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Uncommon weight-loss surgery best for reducing diabetes risk

Biliopancreatic diversion improves insulin sensitivity, but some concerns remain

by Jim DrydenOctober 3, 2019

Getty Images/Mike Worful

As obesity rates climb, so do the number of people receiving weight-loss surgery. One of the most frequently performed weight-loss procedures in the world — Roux-en-Y gastric bypass — is effective, but another procedure rarely performed in the U.S. is more effective at eliminating type 2 diabetes in patients with obesity. A new study from Washington University School of Medicine in St. Louis explains why.

Conventional wisdom has been that the less common procedure — called biliopancreatic diversion — has been better at reducing diabetes because it typically causes greater weight loss than the more common surgery. But in a small study, the researchers found that biliopancreatic diversion appears to be more effective at eliminating diabetes not just because of greater weight loss but because the procedure itself seems to make patients more sensitive to insulin.

Their findings are published online Oct. 3 in the journal Cell Metabolism.

“Our results help explain the high rate of diabetes remission in patients who have biliopancreatic diversion surgery,” said senior author Samuel Klein, MD, director of Washington University’s Center for Human Nutrition. “These data suggest that we should take a closer look to see whether it might be a better option for some bariatric surgery patients.”

The researchers compared the effects of the two surgeries on insulin and glucose sensitivity in patients who, after their operations, lost 20 percent of their body weight.

Insulin is the hormone that helps the body keep blood sugar under control. Being more sensitive to insulin allows cells in the body to use glucose in the blood more effectively and helps lower blood sugar.

Roux-en-Y gastric bypass surgery makes a patient’s stomach smaller by sewing parts of the stomach together to create a pouch about the size of an egg. That pouch then is connected to the upper section of the small intestine, bypassing a small portion of the upper intestine.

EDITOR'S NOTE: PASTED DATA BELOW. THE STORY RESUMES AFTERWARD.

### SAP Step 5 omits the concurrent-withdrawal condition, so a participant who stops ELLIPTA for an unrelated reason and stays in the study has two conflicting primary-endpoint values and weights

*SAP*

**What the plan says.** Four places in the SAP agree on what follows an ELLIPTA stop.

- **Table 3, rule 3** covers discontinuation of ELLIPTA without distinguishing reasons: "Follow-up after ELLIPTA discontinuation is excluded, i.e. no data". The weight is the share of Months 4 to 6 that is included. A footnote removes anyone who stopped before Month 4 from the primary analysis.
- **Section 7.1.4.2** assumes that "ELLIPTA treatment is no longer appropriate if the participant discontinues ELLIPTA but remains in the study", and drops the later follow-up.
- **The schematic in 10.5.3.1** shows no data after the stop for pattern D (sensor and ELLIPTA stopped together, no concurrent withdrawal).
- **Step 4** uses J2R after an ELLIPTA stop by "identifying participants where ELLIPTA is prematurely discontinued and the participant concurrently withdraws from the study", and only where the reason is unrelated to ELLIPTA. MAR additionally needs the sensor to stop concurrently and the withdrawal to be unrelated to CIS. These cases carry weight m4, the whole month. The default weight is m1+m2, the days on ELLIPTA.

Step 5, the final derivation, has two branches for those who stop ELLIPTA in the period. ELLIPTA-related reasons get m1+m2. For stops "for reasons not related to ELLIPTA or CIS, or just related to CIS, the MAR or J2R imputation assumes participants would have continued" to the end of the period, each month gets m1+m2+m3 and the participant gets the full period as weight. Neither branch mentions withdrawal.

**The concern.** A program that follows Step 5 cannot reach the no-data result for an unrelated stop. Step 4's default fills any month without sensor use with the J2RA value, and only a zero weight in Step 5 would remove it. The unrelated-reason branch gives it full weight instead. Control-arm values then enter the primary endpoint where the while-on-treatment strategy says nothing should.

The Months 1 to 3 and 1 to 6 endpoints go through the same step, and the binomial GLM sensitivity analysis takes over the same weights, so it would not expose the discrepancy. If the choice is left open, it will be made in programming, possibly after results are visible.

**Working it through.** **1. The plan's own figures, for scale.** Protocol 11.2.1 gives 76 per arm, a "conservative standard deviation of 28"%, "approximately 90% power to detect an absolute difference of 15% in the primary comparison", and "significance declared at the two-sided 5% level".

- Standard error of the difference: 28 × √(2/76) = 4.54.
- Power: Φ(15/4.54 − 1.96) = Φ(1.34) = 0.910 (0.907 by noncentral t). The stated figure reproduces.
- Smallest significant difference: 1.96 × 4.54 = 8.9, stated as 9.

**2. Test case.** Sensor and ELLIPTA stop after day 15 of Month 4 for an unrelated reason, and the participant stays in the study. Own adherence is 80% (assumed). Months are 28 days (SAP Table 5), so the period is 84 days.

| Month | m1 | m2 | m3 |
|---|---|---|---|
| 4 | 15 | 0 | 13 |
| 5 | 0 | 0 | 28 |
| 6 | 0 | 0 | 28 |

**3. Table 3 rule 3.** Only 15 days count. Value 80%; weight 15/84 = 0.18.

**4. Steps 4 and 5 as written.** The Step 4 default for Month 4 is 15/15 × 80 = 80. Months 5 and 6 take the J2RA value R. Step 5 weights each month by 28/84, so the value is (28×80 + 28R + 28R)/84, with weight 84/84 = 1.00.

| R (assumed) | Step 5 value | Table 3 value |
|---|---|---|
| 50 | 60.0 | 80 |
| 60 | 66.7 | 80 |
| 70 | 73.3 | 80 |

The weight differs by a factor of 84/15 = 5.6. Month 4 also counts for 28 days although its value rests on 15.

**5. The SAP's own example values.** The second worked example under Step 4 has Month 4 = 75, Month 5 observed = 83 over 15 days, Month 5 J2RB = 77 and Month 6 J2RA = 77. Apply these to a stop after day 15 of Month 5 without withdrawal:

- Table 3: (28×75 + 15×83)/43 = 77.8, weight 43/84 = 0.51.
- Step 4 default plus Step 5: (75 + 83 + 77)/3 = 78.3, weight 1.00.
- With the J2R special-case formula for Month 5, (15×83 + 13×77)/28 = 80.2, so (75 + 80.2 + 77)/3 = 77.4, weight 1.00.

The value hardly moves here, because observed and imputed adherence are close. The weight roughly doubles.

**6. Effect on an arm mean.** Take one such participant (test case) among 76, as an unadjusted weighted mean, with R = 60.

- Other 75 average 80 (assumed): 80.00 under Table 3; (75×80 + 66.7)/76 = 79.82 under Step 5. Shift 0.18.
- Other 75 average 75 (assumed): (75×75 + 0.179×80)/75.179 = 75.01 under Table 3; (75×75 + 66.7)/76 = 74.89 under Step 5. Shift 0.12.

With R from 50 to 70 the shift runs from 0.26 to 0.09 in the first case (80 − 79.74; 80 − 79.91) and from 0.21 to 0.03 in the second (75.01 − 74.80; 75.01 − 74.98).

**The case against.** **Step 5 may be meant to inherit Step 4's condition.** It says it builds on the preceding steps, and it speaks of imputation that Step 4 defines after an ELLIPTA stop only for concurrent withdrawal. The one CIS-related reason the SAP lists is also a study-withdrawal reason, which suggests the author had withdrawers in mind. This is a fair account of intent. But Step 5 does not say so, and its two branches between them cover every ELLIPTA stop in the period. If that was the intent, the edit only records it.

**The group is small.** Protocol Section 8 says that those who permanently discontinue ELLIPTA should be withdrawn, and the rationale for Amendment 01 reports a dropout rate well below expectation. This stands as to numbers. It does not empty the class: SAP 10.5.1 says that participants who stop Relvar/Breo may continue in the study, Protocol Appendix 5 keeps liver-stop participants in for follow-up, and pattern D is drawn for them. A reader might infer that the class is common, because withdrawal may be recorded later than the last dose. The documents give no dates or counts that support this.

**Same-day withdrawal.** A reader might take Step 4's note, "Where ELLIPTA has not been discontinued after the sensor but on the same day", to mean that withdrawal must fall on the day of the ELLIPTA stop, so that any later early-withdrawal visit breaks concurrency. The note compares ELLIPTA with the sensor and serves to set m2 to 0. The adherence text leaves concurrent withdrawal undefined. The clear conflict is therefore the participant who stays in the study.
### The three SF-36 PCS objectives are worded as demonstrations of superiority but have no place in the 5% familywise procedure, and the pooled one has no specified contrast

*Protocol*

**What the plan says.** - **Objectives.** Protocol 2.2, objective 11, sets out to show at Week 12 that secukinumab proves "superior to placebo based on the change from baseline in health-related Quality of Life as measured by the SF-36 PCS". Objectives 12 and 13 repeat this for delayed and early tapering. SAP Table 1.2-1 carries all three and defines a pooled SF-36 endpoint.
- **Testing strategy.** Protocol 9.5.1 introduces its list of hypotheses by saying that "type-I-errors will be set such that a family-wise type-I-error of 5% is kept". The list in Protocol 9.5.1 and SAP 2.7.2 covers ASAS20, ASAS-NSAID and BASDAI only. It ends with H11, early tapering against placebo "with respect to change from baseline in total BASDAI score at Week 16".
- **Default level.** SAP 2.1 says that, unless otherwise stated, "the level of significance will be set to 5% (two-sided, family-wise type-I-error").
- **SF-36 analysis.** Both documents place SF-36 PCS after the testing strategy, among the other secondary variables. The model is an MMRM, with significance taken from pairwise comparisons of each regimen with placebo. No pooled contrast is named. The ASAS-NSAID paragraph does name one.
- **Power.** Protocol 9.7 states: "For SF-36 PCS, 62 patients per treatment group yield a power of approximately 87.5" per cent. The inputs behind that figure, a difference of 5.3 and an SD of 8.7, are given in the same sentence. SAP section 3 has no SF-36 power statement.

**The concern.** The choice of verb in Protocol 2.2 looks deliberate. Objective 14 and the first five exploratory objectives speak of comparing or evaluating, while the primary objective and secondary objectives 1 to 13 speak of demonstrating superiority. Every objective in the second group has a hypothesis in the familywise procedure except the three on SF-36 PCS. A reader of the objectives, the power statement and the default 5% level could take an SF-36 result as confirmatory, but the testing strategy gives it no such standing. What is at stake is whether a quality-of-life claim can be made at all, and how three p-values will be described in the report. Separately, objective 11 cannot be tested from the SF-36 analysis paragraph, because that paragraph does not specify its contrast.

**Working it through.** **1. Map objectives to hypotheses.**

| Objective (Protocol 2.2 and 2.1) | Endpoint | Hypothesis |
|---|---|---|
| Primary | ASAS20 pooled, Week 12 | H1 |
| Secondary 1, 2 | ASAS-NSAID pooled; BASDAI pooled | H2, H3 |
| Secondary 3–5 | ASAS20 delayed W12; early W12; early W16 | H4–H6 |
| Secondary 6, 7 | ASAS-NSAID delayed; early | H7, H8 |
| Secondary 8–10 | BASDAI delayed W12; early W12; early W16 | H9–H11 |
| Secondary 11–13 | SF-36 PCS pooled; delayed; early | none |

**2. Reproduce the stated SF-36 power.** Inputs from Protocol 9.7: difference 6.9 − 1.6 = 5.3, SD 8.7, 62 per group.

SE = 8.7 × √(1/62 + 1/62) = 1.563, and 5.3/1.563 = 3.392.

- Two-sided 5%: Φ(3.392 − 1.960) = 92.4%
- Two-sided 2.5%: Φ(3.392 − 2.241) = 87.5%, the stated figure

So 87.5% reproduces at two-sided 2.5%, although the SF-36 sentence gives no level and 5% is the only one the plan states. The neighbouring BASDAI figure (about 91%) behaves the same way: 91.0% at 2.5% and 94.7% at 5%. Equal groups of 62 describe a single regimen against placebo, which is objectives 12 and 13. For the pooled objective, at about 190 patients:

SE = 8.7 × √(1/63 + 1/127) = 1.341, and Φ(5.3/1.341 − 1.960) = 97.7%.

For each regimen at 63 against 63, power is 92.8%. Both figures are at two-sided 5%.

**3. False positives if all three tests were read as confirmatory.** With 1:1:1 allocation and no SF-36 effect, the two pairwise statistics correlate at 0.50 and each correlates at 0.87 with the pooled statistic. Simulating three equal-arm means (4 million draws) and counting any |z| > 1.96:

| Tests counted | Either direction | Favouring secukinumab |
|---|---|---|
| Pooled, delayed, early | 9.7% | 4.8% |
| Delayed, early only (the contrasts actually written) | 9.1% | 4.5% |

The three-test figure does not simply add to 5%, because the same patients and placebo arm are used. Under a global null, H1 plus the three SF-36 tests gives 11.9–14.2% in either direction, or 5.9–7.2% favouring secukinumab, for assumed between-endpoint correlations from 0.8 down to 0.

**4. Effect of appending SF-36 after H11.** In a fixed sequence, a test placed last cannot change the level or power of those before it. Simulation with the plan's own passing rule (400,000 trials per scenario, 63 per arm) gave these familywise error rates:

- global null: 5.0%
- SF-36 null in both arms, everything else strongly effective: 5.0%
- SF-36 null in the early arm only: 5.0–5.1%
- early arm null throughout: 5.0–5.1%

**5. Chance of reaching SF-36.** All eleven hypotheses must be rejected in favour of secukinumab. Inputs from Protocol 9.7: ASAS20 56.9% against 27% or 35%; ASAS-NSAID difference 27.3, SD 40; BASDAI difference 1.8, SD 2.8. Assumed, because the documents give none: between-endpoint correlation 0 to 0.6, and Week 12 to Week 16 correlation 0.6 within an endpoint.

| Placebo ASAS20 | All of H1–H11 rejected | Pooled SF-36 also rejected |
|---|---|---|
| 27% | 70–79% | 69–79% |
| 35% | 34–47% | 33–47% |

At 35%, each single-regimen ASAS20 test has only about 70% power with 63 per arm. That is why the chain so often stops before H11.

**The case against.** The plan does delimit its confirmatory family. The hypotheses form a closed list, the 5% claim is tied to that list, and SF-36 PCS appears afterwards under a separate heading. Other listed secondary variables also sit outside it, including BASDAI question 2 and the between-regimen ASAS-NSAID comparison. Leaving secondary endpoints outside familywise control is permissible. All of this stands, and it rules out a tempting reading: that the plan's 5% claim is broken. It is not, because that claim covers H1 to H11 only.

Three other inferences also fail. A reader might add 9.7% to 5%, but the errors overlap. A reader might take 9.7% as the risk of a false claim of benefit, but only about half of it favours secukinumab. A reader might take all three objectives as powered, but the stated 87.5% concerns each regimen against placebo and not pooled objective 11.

Biliopancreatic diversion is a more complicated surgery. And past studies have found that patients who get the surgery tend to have more postoperative complications. In this procedure, the surgeon removes the lower part of the stomach, and connects the upper part of the stomach to the end of the small intestine, close to where it empties into the large intestine. Because so much of the intestine is bypassed, fewer nutrients from food are absorbed into the intestine, putting patients at a higher risk for long-term nutritional deficiencies. So patients must be closely monitored to ensure they’re getting adequate amounts of vitamins and minerals.

The less common procedure, however, results in better blood sugar control and higher rates of diabetes remission than Roux-en-Y gastric bypass surgery. Researchers didn’t understand why until, in this study, Klein’s team followed 24 patients, half of whom had Roux-en-Y gastric bypass surgery and the other half, biliopancreatic diversion.

The gastric bypass group in the study had average body mass indexes (BMI) of 48. A person’s BMI is calculated using weight and height. A higher BMI increases risk of health problems related to weight; a BMI of 30, for example, is considered obese. Those who had biliopancreatic diversion had average BMIs of 56.

The surgeries were performed at Catholic University in Rome. The operations were done overseas because biliopancreatic diversion is more commonly performed in Italy. In the U.S., some 228,000 bariatric surgical procedures were performed in 2017. Fewer than 3% were biliopancreatic diversion.